The Quaker Run Fire now encompasses roughly 3,700 acres in Madison County, including 670 acres within Shenandoah National Park.
That’s more than double the original 1,600-acre containment zone that crews on the scene established last week. A new fire line that was constructed earlier this week is holding, according to state and federal officials.
More than 150 firefighters are expected to be on the scene Friday, doubling the number that has been battling the blaze since the fire was ignited near the village of Syria in Madison County on Oct. 24. They’ll be joining troops from the Virginia National Guard who arrived Tuesday with a pair of Black Hawk helicopters after Gov. Glenn Youngkin declared a state of emergency.
While no residences or other structures have been damaged to date, residents living near Syria, specifically north of Finks Hollow Lane near Shenandoah’s eastern boundary, have been urged to evacuate. Crews have also added “extra protection” around nearby structures.
“The containment lines along Finks Hollow Lane were widened beyond their normal width to make it even harder for the fire to jump over them,” Cory Swift-Turner, a Virginia Department of Forestry spokesman, told The Daily Progress on Thursday. “We’ve also had firefighters in engines patrolling Finks Hollow Lane day and night in case the fire does spot over the containment lines.”
The National Park Service, which is operating a “unified command” at the fire alongside the state Department of Forestry, said Thursday that trails near the flames remain closed and a burn ban is in effect for all of Shenandoah National Park.
Trail closures as of Thursday include:
Graves Mill Trail from the intersection of the Staunton River Trail to the Rapidan Fire Road.Wilhite Wagon Trail.Mills Prong Trail.Mill Prong Horse Trail.Stony Mountain Trail.Fork Mountain Trail.Laurel Prong from Cat Knob intersection.Upper Dark Hollow Trail.And the lower Rapidan Fire Road.
It is important to remember that while the Quaker Run Fire is producing tremendous smoke and covering thousands of acres, it is still classified as a “low-intensity fire,” according to Claire Comer, a spokeswoman for the National Park Service.
“It’s nothing like the things you see on television from the Western fires. It is a ground fire; it’s not even climbing the trees,” Comer told The Daily Progress on Thursday. “When you’re looking at Double Top Mountain, you can’t even tell it’s burned.”
Double Top Mountain has been cited by several in the area as where the fire first started. Republican state Sen. Bryce Reeves of Spotsylvania released a statement on Oct. 26 suggesting it was caused by a lightning strike. The Department of Forestry, however, has said the cause of the fire is still under investigation and continues to emphasize that escaped burning debris is the leading cause of wildfires in Virginia.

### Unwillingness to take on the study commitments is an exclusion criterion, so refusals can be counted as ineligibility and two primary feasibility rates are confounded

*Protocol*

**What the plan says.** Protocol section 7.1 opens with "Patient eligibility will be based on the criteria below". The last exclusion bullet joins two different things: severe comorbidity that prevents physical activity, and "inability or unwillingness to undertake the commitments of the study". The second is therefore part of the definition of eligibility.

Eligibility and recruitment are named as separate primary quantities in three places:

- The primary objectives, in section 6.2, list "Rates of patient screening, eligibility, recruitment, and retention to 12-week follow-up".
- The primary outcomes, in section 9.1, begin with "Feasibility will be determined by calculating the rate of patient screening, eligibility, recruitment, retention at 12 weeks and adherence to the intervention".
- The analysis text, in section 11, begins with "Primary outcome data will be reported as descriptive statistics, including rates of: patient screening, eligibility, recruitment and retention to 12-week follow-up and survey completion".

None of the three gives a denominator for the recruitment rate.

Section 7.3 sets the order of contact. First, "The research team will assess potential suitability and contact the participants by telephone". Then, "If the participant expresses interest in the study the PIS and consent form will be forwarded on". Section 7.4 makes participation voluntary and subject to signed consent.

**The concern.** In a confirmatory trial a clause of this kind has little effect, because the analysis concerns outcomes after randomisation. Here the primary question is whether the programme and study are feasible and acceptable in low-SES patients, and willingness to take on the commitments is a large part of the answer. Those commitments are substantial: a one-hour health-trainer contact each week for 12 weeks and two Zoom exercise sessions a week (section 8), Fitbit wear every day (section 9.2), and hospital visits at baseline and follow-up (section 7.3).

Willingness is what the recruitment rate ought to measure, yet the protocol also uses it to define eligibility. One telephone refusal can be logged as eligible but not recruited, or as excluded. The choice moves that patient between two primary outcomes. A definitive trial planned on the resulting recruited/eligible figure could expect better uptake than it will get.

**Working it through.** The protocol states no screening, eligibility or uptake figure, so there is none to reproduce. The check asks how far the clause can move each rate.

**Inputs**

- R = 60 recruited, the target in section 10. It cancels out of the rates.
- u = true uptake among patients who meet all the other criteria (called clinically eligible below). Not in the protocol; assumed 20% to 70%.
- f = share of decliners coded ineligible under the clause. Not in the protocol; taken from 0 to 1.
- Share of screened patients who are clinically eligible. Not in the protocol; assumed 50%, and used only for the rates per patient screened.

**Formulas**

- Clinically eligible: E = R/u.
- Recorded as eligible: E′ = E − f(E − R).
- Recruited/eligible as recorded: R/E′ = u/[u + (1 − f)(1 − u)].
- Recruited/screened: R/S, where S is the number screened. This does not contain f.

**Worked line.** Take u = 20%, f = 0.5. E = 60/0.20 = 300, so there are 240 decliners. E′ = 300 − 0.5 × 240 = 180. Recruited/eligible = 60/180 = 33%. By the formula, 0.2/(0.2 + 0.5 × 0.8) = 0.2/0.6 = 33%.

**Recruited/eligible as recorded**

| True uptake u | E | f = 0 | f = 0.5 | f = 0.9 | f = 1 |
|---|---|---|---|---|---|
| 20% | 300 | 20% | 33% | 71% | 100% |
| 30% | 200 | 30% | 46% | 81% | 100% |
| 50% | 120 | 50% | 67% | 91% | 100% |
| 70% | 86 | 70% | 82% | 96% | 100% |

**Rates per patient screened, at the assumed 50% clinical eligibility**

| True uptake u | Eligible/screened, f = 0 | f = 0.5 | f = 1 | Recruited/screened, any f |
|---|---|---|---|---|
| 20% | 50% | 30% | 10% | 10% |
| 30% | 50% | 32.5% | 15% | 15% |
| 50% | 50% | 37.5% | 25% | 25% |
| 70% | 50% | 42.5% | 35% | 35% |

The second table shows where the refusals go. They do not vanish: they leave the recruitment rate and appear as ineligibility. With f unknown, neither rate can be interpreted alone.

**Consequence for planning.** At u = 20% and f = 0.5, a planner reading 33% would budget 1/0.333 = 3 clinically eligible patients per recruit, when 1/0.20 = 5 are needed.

That is one of the reasons why the burn ban is in effect for all of Shenandoah National Park.
A severe drought affecting the Shenandoah Valley and the amount of leaves on the ground this time of year have put the region at heightened risk of fires.
While parts of the national park remain open to visitors, Comer said they should absolutely refrain from campfires.
“We want folks to come. We continue to just say, ‘Avoid that central portion over on the east side when you do,’” she said. “And of course, the burn ban should be a consideration. That means no s’mores.”
While power has been cut to the Big Meadows area of the park for safety — high-voltage conductors have been known to ignite wildfires when downed and help spread existing fires when blazes reach them— generators are operating and keeping the visitor center and campground open, Comer said.
She was adamant, however, “if camping is what folks want to do, they cannot have a fire in the campground.”
In parts of the park that remain open, smoke is the primary concern.
The park service said earlier this week that dense smoke has been seen on Whiteoak Canyon and Old Rag trails; hikers on those trails are urged to take extra precautions or avoid them entirely.
“Folks in sensitive groups need to monitor for that,” Comer said. “You just have to read the forecasts for the smoke and know what you’re getting into and know what your capabilities are.”
Smoke is also dense in parts of Madison County, but that varies hour to hour, Comer said.
“The smoke is intermittent; it’s moving,” she said. “Some days you can barely see in Madison County, but we’re clear over the mountain and over on the east side. Then the wind shifts, and it’s over on the east side. I was just in Madison, and it was clear. But that could change.”
The Quaker Run Fire will not be affecting Veterans Day plans within the park, Comer said.
On Saturday, the National Park Service will host anglers from Project Healing Waters Fly Fishing at Byrd Visitor Center at mile 51 on Skyline Drive within the Big Meadows area.
Project Healing Waters began in 2005, serving wounded soldiers returning from combat in Afghanistan and Iraq at the Walter Reed National Military Medical Center outside Washington, D.C. Since then, it has expanded nationwide.
“Many veterans have found camaraderie, connection, and healing in the company of fellow veterans through PHWFF,” an invitation to the event reads. “We are excited to invite veterans and all visitors to learn about the contemplative calm that can be found in fly fishing techniques.”
Anglers will be welcoming visitors and veterans at Byrd Visitor Center from 9 a.m. to 4:30 p.m. Saturday.